Four years ago, during an oppressively hot Cape Town summer, my oldest and dearest friend vanishes. She erases herself from my life. Phone calls ring unanswered, messages unreturned. One desperate day I take a cab to the Woodstock on the fancier side of Sir Lowry Road, convince the security guard on the ground floor I’m family, and knock on her door for close to an hour. The door is never opened but I do get a stilted phone call the next day. She’s fine, she says. She’s going through something; she hasn’t the words to explain. She will vanish again and I must be patient. I must not ask for more than she can tell me.
Weeks later, true to her word, she leaves. Underwater, they say. With the snakes and the spirits. Submerging her human body, resurfacing as Dikeledi, her ancestor, her tears. She’s back now, and almost the same. Except for a nagging paranoia. The fear and scepticism that comes from having eyes that see into other worlds. As Songeziwe Mahlangu proclaims in the opening line of his debut novel, Penumbra, this is not how things are meant to be.
In the same year Dee disappears and Dikeledi reappears, a twentysomething Mahlangu suffers a breakdown. It’s this episode that inspires and breathes life into this book.
It’s dizzyingly disorientating keeping up with his mind. A fervour has gripped him, thoughts and all. You don’t know where the madness begins or ends, and neither does he. Mangaliso Zolo, Mahlangu’s main character, is losing it. He’s seeing things with an acrid clarity once hidden and obscured by sin. He’s sifting through the matrix of lies and mediocrity. He cannot find his way to the truth. In a hurried frenzy, he rushes to what he thinks is “the end”, taking only the Bible with him for guidance. But even this he doesn’t trust. “I read the Bible for equanimity. It is inconsistent.” He relies on faith to guide him out of this maze, although this is the same faulty compass that has brought him here – unemployed in Cape Town, sitting in a hospital chair opposite a doctor he suspects might be the Antichrist.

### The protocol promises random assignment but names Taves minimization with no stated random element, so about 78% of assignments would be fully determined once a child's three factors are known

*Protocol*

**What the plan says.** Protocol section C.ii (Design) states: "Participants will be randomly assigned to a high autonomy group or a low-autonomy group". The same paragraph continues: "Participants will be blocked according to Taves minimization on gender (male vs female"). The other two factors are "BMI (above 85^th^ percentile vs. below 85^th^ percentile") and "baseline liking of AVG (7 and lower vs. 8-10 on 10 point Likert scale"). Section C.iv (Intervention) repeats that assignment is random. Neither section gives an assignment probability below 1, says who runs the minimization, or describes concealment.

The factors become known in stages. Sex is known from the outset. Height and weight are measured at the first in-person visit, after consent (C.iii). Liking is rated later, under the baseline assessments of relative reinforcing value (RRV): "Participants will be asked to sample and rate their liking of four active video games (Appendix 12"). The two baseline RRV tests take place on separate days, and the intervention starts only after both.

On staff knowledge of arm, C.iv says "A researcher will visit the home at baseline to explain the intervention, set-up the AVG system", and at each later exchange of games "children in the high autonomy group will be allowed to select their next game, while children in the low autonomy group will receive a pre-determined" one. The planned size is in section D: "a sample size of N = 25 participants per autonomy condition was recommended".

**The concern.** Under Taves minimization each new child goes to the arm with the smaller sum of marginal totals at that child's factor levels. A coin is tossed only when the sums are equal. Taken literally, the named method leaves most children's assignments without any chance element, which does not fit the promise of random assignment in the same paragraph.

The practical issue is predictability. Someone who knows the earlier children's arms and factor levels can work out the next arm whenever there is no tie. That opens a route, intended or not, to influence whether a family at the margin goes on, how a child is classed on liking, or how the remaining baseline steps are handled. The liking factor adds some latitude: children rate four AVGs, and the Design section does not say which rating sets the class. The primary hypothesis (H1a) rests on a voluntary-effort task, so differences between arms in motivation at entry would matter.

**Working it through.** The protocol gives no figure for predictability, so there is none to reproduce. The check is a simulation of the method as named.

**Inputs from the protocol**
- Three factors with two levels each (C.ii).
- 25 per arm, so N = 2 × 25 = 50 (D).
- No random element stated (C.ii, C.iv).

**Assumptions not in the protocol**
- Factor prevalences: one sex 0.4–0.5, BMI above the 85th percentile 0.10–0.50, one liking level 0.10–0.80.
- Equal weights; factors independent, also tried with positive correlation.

A penumbra is a partial eclipse, if you will – an almost shadow, a not quite light. Likewise, Zolo is not completely in the dark, and nor is he fully illuminated. The things in his mind are superimposed on to the real like a grid, and as he tries to unentangle what is from what isn’t, his friends wilfully dive head first into the trappings of their imaginations. As a fragile Zolo meanders through the city, occupying its offices, apartments and hospitals, the reader begins to examine the peeling layers of a facade. Things are indeed not what they are meant to be, but, then again, they never were.